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A teenager and his kid brother spar with their mother's shady new boyfriend in this dramatic thriller from veteran British director Michael Apted. When her ex-husband remarries, Wendy (Teri Garr) feels despondent -- until she starts dating handsome, unctuous Sam (Peter Weller), an underemployed salesman with no shortage of big ideas. Excited to finally feel good about herself again, Wendy invites Sam to move in and offers to invest in his get-rich-quick schemes. None of this sits well with her sons, Jake (Christopher Collet) and Brian (Corey Haim), who remain unimpressed with Sam even after he convinces Wendy to buy Jake a motorbike. They're even less jazzed when Sam stops currying favor and turns disciplinarian even while pulling Wendy into his hard-partying lifestyle. Within a few months, Brian's on the verge of expulsion for picking fights at school, and even honor-role student Jake is mouthing off to his teachers. As for Wendy, she's too busy taking beatings and doing cocaine to notice that her family has fallen apart. It isn't until Jake gets wise to the industrial quantities of white powder squirreled away under the floorboards that he comes up with a plan to get Sam out of their lives forever. Although onetime Tiger Beat heartthrob Christopher Collet plays Firstborn's title role, the films' supporting cast is littered with actors whose stars would far eclipse his (Sarah Jessica Parker, Robert Downey Jr.) -- though in some cases only for a little while (Corey Haim). ~ Brian J. Dillard, Rovi … More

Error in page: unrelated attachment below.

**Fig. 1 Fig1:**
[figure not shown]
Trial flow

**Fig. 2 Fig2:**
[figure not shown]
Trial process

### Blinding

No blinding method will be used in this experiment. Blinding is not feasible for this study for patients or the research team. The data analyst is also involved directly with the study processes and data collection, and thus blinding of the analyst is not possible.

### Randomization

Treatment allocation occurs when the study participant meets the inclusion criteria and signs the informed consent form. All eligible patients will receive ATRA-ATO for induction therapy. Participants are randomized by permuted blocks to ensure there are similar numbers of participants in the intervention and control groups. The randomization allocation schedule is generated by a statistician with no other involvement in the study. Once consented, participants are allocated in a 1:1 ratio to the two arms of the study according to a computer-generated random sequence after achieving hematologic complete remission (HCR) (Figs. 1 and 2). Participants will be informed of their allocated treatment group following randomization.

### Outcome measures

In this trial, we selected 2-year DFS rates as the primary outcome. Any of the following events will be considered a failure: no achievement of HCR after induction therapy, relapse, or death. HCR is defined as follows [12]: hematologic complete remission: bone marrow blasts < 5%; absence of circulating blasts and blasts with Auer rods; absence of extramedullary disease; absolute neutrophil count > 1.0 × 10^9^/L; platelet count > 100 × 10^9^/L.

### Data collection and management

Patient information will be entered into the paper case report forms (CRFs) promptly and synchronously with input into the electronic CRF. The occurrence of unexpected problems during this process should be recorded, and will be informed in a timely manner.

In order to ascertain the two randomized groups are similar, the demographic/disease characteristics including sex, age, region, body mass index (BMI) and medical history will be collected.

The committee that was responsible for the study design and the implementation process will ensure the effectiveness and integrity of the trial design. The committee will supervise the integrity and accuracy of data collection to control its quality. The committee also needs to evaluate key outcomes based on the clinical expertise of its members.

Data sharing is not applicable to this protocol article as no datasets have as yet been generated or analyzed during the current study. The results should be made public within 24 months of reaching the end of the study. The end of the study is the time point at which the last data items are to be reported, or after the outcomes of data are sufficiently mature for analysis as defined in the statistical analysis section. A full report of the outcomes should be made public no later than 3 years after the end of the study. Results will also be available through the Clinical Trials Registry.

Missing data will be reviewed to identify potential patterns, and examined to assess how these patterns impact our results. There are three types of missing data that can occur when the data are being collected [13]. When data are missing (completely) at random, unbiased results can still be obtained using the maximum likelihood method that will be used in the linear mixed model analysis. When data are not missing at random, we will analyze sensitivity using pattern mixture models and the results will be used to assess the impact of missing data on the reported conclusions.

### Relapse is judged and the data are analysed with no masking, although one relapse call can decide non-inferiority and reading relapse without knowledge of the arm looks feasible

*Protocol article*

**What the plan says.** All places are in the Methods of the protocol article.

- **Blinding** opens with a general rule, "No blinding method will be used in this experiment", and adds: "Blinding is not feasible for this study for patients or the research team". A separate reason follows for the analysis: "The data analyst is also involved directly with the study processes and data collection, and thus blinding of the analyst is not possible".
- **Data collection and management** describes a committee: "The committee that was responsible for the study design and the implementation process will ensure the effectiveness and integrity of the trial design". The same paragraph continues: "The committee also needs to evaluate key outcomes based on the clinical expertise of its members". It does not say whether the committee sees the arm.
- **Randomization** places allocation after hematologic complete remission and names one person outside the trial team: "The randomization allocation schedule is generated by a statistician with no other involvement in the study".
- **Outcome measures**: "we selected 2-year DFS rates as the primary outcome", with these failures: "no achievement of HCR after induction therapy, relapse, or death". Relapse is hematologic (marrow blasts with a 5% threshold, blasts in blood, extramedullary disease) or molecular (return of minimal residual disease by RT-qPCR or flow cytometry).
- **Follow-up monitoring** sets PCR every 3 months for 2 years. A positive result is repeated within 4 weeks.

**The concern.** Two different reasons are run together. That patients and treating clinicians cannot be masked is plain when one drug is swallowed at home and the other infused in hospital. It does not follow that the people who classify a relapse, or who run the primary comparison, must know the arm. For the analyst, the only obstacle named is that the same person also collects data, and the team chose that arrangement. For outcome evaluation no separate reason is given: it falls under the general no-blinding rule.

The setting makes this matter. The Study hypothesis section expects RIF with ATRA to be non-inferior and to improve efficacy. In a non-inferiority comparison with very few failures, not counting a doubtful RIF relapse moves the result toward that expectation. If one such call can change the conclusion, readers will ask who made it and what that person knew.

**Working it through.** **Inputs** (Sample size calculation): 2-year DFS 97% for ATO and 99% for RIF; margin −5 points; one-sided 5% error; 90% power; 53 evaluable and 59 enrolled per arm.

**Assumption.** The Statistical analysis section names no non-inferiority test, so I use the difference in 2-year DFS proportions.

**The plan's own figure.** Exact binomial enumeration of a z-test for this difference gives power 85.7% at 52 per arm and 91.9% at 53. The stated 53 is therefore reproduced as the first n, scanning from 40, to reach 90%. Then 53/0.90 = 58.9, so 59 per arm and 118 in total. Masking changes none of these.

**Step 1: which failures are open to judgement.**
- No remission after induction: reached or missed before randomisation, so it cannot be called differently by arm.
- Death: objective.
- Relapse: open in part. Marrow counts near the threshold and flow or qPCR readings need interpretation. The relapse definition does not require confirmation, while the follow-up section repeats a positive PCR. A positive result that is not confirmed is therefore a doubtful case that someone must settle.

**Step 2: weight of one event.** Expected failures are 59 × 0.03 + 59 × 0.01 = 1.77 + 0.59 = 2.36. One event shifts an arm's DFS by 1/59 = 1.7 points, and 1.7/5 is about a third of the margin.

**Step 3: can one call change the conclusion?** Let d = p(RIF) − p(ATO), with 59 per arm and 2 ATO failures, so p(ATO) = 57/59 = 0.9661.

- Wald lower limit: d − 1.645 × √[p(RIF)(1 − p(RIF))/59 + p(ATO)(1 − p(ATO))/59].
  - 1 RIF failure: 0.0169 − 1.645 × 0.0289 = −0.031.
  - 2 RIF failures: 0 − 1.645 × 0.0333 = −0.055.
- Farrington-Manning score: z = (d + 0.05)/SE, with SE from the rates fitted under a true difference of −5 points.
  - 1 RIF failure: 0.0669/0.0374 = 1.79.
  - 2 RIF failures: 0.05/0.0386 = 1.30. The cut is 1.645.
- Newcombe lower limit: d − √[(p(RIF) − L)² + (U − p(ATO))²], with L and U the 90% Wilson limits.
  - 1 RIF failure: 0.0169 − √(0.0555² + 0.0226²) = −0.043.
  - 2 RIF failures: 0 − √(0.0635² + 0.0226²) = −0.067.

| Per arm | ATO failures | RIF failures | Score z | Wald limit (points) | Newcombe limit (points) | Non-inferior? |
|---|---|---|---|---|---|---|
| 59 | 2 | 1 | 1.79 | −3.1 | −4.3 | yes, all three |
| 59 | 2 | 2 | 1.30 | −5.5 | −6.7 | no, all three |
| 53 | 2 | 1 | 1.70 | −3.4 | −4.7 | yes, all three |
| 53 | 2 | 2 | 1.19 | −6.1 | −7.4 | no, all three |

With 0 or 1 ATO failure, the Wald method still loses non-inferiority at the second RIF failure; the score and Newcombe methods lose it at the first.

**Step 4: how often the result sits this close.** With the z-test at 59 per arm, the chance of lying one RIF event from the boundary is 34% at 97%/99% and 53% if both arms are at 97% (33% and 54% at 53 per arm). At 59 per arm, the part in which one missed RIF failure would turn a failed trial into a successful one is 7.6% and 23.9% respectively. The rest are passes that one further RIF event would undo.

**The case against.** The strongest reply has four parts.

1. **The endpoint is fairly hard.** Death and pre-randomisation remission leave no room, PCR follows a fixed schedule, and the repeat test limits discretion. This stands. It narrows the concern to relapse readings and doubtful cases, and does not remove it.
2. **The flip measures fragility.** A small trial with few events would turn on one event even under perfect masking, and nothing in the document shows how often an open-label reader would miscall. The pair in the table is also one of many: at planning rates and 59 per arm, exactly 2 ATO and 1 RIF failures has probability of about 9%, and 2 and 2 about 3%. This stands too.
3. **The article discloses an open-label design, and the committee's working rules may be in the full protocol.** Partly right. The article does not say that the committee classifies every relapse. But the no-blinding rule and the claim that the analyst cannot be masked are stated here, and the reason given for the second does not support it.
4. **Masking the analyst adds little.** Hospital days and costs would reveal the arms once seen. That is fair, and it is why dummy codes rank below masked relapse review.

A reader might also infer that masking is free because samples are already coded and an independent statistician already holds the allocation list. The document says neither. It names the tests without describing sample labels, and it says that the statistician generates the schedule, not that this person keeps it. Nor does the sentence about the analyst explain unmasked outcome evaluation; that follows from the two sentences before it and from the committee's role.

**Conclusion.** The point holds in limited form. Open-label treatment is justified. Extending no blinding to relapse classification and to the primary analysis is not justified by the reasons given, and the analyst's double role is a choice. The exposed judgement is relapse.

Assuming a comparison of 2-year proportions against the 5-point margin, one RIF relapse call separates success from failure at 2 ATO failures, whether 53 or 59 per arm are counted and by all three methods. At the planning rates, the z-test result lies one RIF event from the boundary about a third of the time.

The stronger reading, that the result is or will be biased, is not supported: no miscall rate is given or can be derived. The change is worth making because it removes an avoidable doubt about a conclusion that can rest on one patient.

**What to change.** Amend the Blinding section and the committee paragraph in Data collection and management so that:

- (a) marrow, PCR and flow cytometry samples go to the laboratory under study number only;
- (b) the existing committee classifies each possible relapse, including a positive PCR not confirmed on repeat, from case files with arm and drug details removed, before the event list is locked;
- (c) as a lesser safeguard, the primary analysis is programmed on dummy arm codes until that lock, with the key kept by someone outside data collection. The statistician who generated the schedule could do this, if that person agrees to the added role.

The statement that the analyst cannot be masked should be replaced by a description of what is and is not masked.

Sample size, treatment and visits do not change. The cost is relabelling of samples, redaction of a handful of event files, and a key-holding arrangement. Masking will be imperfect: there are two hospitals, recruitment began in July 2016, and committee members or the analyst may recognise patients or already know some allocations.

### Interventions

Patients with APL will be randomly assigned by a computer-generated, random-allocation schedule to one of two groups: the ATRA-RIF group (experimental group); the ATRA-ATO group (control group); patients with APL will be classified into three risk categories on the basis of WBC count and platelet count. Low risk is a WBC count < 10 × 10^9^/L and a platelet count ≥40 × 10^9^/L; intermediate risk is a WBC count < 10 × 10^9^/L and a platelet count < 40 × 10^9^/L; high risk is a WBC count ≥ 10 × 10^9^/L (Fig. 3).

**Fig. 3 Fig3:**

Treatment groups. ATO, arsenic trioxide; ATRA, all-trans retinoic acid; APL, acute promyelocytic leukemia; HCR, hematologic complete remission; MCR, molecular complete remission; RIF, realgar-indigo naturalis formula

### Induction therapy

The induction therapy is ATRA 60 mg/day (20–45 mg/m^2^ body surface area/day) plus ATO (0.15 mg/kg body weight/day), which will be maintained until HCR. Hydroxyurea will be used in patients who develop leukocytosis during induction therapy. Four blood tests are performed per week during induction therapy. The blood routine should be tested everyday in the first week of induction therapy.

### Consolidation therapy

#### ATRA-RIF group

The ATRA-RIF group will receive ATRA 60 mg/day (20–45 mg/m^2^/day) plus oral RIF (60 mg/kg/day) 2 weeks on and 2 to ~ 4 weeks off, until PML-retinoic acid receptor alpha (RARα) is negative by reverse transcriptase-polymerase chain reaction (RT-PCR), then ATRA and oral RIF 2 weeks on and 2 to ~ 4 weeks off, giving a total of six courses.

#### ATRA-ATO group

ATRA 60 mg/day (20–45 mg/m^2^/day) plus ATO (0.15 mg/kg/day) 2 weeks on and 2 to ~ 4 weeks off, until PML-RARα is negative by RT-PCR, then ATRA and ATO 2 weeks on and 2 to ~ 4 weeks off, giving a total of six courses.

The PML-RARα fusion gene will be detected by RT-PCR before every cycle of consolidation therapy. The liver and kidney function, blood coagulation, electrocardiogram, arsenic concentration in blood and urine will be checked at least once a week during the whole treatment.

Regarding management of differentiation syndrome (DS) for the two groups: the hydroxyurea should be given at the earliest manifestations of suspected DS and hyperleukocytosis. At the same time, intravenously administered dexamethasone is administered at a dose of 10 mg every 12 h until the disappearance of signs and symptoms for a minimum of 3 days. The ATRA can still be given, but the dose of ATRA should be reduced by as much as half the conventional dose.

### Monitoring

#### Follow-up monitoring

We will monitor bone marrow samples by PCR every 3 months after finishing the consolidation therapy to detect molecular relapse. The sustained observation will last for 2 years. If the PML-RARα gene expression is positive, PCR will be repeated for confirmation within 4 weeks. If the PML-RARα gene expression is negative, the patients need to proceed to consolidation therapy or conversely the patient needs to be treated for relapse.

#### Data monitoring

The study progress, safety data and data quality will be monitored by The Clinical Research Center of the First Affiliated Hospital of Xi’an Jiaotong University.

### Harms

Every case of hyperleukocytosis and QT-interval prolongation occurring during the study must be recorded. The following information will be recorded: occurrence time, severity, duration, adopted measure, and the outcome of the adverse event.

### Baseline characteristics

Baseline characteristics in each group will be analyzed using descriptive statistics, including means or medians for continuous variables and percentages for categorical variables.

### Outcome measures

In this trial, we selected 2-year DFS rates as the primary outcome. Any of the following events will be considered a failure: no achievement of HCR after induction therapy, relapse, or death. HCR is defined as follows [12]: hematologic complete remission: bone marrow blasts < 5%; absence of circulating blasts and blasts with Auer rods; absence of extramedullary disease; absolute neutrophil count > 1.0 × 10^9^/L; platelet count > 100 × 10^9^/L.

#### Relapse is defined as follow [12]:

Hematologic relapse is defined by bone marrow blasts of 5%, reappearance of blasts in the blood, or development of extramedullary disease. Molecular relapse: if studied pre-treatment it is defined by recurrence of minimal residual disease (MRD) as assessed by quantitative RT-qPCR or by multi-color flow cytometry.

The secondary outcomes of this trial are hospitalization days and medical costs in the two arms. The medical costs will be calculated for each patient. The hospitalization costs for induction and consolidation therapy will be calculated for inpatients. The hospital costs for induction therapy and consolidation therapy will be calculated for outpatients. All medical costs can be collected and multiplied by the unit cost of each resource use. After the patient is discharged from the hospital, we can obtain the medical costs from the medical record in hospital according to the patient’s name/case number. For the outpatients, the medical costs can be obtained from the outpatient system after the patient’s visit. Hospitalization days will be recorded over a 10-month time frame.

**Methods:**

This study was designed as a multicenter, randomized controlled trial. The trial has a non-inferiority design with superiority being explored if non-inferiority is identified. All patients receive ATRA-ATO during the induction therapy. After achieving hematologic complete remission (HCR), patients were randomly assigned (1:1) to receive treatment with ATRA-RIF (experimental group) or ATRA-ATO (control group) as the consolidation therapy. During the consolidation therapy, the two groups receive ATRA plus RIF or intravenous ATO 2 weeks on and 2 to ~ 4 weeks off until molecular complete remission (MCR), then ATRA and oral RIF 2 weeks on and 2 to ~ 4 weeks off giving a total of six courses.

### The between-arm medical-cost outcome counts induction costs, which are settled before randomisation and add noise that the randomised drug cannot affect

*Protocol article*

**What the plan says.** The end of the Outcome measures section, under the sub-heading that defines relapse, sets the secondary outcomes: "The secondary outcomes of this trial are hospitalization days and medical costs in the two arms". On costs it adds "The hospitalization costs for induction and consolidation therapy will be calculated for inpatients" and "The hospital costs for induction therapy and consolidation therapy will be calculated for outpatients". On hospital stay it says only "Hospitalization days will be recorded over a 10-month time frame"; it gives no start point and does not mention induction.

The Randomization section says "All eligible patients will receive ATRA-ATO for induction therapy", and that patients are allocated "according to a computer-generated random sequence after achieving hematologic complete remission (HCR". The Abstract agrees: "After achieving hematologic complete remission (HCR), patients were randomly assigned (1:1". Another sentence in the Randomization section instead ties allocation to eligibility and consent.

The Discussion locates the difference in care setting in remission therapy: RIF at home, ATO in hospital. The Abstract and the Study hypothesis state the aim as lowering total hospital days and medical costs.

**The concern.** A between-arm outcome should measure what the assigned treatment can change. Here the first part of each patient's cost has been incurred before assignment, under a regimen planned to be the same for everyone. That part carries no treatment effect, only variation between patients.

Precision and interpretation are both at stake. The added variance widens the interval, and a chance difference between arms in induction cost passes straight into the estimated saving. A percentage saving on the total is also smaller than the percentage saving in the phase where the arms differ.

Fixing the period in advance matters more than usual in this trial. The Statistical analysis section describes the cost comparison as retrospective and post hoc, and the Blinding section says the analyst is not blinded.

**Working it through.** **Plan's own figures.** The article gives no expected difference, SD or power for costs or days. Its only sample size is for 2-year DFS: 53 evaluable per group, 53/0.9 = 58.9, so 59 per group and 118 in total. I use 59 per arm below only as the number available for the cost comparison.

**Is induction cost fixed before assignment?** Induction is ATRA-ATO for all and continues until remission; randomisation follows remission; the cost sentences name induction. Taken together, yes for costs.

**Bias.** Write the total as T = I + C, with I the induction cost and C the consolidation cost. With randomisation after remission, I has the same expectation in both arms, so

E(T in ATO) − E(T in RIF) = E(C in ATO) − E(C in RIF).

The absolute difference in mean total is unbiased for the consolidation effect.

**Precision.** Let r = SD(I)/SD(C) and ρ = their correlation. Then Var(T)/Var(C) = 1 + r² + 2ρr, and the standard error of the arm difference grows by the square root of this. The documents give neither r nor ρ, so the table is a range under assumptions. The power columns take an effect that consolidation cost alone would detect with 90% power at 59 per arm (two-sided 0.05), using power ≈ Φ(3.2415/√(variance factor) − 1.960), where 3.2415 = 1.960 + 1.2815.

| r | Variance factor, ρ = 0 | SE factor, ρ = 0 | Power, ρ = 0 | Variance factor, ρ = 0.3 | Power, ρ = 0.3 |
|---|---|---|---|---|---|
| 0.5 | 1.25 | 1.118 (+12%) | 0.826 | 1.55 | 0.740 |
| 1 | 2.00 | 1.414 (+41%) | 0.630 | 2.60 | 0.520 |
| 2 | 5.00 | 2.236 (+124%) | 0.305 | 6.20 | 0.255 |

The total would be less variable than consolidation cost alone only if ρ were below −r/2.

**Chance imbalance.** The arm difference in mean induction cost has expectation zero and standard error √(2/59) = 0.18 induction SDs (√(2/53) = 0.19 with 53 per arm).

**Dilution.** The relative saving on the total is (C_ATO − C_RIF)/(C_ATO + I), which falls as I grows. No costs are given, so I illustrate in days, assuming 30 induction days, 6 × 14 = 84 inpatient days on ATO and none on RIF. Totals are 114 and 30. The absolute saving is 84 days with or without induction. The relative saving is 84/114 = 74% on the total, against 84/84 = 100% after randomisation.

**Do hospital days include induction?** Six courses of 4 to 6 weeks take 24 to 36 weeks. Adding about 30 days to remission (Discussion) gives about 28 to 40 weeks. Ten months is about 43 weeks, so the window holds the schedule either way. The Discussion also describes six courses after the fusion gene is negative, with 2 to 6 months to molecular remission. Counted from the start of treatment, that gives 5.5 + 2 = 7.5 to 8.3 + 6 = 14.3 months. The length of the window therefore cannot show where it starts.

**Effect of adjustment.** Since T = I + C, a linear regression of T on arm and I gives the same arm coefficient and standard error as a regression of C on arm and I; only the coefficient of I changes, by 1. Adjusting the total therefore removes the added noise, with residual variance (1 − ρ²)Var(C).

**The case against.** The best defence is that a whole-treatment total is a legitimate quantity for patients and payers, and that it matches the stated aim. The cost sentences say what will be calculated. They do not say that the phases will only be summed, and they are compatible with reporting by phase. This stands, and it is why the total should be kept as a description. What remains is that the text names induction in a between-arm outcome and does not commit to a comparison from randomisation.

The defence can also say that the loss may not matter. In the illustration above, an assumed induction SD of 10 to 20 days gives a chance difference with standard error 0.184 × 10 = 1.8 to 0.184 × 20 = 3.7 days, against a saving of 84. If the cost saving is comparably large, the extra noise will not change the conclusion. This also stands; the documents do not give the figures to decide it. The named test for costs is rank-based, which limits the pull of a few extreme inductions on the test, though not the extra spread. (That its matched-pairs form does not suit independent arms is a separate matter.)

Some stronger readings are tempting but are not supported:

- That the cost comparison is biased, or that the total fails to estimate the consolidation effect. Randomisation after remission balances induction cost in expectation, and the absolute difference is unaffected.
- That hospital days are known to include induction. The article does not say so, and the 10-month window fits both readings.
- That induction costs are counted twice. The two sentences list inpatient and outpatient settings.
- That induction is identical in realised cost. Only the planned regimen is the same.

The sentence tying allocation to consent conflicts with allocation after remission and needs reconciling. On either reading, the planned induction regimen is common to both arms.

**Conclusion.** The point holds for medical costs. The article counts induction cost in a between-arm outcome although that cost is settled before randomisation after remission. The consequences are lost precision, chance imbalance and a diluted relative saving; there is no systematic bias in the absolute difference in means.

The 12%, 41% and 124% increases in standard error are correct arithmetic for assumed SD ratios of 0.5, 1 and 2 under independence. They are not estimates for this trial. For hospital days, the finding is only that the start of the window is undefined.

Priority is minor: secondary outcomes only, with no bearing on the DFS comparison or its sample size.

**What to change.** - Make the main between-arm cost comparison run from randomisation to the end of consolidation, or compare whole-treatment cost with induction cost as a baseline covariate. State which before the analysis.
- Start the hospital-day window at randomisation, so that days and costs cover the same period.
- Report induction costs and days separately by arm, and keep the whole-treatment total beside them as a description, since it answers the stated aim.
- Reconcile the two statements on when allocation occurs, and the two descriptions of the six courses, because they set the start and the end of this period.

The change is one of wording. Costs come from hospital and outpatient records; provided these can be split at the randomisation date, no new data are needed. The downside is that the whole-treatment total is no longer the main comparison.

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Critic Reviews for Firstborn
The movie creates such an urgent situation, and fills it with such interesting characters, that when everything goes wrong at the end I felt more than disappointed, I felt cheated.
The best things about Firstborn are the easy, natural performances of the actors.
It might have worked if Apted were as adept at creating an emotional atmosphere as he is in his portraiture of the suburban milieu, but too many unshaped scenes and redundant dialogue passages take their toll.
This flawed but interesting Freudian melodrama spends about 70 minutes making points and the last 30 minutes losing them.
Audience Reviews for Firstborn
Peter Weller is best known for playing the hero in movies like Leviathan, and most notably, the title character in Robocop. But somehow he seems more in his element playing a bad guy. Never better than here. He plays the sleazy new boyfriend of suburban mom Teri Garr. Instantly he butts heads with her oldest son played by Christopher Collet. He tries to come across as a nice guy, but Collet sees beneath the fake smile, and knows that this guy is bad news. Soon, the new man in mom's life has her out partying late, doing coke, and even getting involved in dealing drugs. With no father around, Collet decides to stand up for his family, and do what it takes to get this guy out of their lives. It's a movie that will resonate with anyone that has divorced parents, and had to deal with new adult figures trying to assert an authority position in their lives. Sometimes it's a good thing, and sometimes it isn't. This is one of the worst case scenarios of what can happen to a good family when a bad element is introduced. Weller is at his best, but the rest of the performances are equally sound. Garr can do the soccer mom thing in her sleep. Like his turn in The Manhattan Project, Collet gives us a very believable (although very different) character that easily identifiable with. His problems and concerns are very realistic, and Collet sells it enough to get the audience cheering for him when he finally stands up to the bully. Watch for appearances by a very young Sarah Jessica Parker as Collet's girlfriend, and Robert Downey Jr as his friend who is the first kid the know to get an earring. Ah, the 80's. This is also the film debut of Corey Haim.More
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